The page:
How the 1% live

I’m currently yanking the chain of an advance fee fraud scammer, much the same way I did over here. This one appears to be operating out of China. I’ll be posting a full report at the end of the game, but in the meantime, Mr. “Zhang Yong” has asked me to do some research for him so he can have a base of operations in the USA after all those “millions” have been transferred into my bank.

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Just in case you’re wondering, these chests of money don’t exist.

Certiicate2

See? This excellent certificate of deposit shows that I, personally, deposited lots of dollars into a Hong Kong bank.

Anyway, here’s the official request:

I am in receipt of your mail and the words in the contents made me happy that I finally got the right person for my proposal. As you have stated in your email that all monetary assets pertaining to this venture are confidently secure and that you are going to search for a business that will profit both of us. I will so much appreciate if you could start searching for a very nice four bed house with a very big garden located in a quiet environment conducive for learning.

So I did a little research on the net and found this lovely property – a real one – for sale by Sotheby’s:

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Only $28,950,000. Wow; a real steal. In addition, if you look closely at the page, you should be able to buy the same property in the Fringe Alternate Universe for about $11,000,000 less:

Oops

But seriously, assuming that the “Other Listing” is just an “oops” (I sent the agency a note letting them know that they might want to contact their webmaster, so the page probably won’t look like this for long), I allowed the monthly payment calculator to tell me how much this charming 4-bedroom property would be:

Payment

Assuming a $6 million down payment, your monthly charge would only be $157,708.

Cushlamochree. Who the hqiz has this kind of money? And this is only one of countless homes like this all over the place, in cities like New York and Boston and Los Angeles and San Francisco… and they’re selling.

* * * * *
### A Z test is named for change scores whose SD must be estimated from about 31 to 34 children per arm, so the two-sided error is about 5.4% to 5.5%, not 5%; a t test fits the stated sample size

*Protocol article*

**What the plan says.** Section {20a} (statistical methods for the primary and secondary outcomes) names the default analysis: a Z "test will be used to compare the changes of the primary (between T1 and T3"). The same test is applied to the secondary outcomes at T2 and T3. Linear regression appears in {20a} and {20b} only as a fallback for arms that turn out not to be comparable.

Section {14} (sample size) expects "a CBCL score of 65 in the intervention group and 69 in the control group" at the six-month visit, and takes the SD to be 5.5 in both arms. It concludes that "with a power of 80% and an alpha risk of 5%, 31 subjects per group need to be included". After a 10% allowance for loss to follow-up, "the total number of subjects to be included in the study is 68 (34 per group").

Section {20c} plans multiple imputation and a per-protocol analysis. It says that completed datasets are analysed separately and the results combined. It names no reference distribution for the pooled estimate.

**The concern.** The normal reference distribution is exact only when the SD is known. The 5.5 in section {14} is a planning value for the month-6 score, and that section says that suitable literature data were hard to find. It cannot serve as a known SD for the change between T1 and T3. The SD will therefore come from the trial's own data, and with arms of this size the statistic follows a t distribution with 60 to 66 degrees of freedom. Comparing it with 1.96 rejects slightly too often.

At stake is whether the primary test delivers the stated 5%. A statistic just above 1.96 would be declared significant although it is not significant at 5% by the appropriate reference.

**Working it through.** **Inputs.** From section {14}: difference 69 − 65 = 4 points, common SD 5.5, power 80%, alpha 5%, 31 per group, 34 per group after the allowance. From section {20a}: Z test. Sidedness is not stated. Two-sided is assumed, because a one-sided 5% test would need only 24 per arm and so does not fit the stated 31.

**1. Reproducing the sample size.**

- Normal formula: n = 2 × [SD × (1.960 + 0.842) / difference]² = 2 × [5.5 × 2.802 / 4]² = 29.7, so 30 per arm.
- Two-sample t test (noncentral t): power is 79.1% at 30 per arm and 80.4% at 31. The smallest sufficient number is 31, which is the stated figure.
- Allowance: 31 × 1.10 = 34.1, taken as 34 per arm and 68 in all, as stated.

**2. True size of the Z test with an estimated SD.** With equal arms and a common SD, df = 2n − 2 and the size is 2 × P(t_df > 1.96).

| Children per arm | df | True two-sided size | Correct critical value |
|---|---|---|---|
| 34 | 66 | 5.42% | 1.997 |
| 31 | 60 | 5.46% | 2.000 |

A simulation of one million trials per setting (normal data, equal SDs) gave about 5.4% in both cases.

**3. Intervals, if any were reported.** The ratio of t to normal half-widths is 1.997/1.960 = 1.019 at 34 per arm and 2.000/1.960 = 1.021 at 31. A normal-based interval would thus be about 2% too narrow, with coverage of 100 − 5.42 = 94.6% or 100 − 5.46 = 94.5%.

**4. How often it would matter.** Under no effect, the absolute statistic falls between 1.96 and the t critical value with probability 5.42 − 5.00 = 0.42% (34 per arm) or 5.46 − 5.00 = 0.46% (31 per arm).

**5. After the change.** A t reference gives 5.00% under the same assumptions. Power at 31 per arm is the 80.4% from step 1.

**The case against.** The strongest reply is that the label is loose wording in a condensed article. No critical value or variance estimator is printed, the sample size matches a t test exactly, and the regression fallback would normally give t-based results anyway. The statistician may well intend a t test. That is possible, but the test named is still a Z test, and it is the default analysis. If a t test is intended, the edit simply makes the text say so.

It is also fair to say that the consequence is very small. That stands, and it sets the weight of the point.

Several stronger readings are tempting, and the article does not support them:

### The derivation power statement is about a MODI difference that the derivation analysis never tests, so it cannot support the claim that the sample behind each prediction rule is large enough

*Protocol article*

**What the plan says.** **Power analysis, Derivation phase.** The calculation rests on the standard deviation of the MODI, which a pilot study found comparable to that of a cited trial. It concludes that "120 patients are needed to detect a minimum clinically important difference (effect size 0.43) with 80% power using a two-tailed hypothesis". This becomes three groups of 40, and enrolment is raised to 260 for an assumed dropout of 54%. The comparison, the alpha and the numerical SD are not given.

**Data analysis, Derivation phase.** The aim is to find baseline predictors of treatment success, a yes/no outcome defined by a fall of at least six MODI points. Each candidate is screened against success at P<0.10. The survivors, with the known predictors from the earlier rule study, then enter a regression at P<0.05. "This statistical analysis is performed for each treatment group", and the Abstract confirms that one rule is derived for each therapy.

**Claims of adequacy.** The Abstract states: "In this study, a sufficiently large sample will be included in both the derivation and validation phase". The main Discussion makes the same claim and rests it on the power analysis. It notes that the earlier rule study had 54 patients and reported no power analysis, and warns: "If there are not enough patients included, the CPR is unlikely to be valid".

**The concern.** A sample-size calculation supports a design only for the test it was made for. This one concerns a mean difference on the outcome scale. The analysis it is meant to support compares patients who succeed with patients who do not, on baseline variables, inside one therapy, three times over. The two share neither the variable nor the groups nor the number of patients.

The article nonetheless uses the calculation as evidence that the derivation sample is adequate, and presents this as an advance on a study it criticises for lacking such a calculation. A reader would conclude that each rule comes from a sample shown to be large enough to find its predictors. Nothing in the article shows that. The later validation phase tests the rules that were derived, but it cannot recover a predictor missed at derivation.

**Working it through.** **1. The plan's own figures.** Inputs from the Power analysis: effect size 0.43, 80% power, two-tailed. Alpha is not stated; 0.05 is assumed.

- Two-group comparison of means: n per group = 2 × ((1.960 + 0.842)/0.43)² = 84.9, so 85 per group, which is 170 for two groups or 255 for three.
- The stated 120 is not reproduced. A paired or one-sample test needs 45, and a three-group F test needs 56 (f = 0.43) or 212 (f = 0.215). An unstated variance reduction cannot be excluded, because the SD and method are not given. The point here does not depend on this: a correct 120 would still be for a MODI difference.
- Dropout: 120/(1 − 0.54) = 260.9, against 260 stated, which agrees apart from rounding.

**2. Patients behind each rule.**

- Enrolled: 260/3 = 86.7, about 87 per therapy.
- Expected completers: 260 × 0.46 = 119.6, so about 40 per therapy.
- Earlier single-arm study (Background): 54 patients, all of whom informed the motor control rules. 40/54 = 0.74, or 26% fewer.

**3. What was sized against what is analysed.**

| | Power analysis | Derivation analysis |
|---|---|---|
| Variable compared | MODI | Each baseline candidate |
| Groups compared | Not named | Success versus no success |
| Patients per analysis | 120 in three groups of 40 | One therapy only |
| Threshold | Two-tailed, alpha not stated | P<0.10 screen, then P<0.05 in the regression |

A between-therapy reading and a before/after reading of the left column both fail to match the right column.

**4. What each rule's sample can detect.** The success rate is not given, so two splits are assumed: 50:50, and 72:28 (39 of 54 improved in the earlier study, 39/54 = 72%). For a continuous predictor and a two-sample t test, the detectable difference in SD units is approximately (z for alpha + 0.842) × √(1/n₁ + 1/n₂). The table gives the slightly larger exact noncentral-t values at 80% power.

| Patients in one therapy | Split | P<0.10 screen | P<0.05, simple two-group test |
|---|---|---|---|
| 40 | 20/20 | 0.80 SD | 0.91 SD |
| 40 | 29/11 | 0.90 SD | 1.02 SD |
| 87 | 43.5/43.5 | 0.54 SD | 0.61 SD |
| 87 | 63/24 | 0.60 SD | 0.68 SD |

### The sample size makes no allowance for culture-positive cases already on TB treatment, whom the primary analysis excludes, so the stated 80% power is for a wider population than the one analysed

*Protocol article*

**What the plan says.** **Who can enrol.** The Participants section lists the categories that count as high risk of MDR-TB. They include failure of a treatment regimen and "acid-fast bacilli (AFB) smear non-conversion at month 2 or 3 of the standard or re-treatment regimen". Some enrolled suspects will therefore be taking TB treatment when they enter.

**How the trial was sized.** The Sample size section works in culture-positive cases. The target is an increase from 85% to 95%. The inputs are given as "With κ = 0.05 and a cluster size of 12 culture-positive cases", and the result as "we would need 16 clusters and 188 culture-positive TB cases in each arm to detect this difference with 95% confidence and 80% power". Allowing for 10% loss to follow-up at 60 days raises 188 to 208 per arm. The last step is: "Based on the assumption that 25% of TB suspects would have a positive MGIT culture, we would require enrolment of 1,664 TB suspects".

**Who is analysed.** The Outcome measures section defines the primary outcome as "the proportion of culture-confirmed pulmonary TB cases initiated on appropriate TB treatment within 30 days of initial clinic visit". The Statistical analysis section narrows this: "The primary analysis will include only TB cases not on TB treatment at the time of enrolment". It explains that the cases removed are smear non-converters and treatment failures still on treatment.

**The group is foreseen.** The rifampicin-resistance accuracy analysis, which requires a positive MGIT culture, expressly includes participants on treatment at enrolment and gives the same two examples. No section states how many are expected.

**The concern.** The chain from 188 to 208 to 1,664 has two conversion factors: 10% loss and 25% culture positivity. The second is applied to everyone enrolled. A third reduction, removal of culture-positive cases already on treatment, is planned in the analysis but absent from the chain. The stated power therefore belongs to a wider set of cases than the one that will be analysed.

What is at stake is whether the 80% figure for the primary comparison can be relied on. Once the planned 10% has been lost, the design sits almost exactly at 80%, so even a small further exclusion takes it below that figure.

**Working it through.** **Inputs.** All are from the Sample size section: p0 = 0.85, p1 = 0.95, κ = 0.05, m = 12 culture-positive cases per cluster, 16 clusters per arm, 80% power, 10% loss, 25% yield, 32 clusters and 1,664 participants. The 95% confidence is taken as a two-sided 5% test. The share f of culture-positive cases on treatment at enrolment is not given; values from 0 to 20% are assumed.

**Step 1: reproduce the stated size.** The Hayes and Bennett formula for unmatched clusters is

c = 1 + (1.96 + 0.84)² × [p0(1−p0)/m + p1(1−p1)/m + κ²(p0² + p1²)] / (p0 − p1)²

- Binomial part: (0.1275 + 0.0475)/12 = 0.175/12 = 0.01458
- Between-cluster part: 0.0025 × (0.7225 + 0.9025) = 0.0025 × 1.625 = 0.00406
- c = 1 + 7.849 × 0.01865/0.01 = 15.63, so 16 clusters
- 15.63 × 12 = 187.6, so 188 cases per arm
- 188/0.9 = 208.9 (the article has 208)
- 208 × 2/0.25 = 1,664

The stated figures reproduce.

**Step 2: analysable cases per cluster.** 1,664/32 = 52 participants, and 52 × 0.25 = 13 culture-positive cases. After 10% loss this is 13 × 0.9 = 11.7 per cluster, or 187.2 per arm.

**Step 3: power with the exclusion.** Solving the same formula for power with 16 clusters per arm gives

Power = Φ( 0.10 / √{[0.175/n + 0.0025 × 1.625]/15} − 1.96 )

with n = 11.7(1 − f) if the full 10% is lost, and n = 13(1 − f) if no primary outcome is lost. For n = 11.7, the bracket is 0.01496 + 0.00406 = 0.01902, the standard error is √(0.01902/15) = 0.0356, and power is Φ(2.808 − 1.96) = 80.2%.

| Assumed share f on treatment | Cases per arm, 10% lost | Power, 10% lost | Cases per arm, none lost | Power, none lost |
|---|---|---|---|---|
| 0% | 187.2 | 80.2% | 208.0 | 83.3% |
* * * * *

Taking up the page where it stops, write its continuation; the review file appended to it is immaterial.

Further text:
Along with (cxhchhhxxttt paTOO!) Bank of America, we’re part owners of a 6-bedroom home in Central Utah. That monthly payment would just about buy our place every single month… for 30 years. I have a hard time getting my head around that kind of money… and it’s not lost on me that there are people in the world for whom $30,000,000 for a home would be considered petty cash. We just re-watched “Inception,” and I remember chuckling at this little exchange:

Cobb: For this to work, we’d have to buy off the pilots…
Arthur: And we’d have to buy off the flight attendants…
Saito: I bought the airline.
[Everybody turns and stares at him. Saito just shrugs]
Saito: It seemed neater.

Yes, it’s Hollywood – but let’s not kid ourselves – there are people like that out there.

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It’s not a very nice world we live in when it comes to social equality; and, all things are relative. A large percentage of the world’s population would look at me and think I live like a potentate.

Our species deserves better, but how to overcome the massive inequality in wealth allocation without resorting to forced redistribution is a puzzlement.

“You cannot legislate the poor into freedom by legislating the wealthy out of freedom. What one person receives without working for, another person must work for without receiving. The government cannot give to anybody anything that the government does not first take from somebody else. When half of the people get the idea that they do not have to work because the other half is going to take care of them, and when the other half gets the idea that it does no good to work because somebody else is going to get what they work for, that my dear friend, is about the end of any nation. You cannot multiply wealth by dividing it.”
Dr. Adrian Rogers, 1931

Those who would simply take from the rich and give to the poor ignore this at their peril, but the dangers of social leveling are only part of the problem.  When I studied Economics in college – the only class I ever got a “C” in – one of the few concepts that really stuck was that at its base, money represents stored labor. This concept has been pretty much thrown in the trash; in our country, the Fed keeps creating new fiat dollars, and these are promptly snapped up by corporations and individuals who trade in the most complex, esoteric and incomprehensible instruments imaginable, not one of which has anything to do with work. It’s all smoke and mirrors, and as the recent bubbles (dotcom, housing, etc.) have shown, all of that wealth can vanish in a heartbeat.

More important than fixing the financial structure of our society would be fixing what goes on in the hearts of men; this article is a good spotlight on the depths of immorality to which humanity will sink when it comes to the gathering of money and power. One of my favorite quotes from entertainment comes from “Star Trek: First Contact”, when Picard explains to Lily,

“The economics of the future is somewhat different. You see, money doesn’t exist in the 24th century… The acquisition of wealth is no longer the driving force in our lives. We work to better ourselves and the rest of humanity.”

Please, make it so.

The Old Wolf has spoken.

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3 responses to “How the 1% live

  1. Pingback: How the 1% live | Catching up with old friends – the Old Wolf | Hey Sweetheart, Get Me Rewrite!

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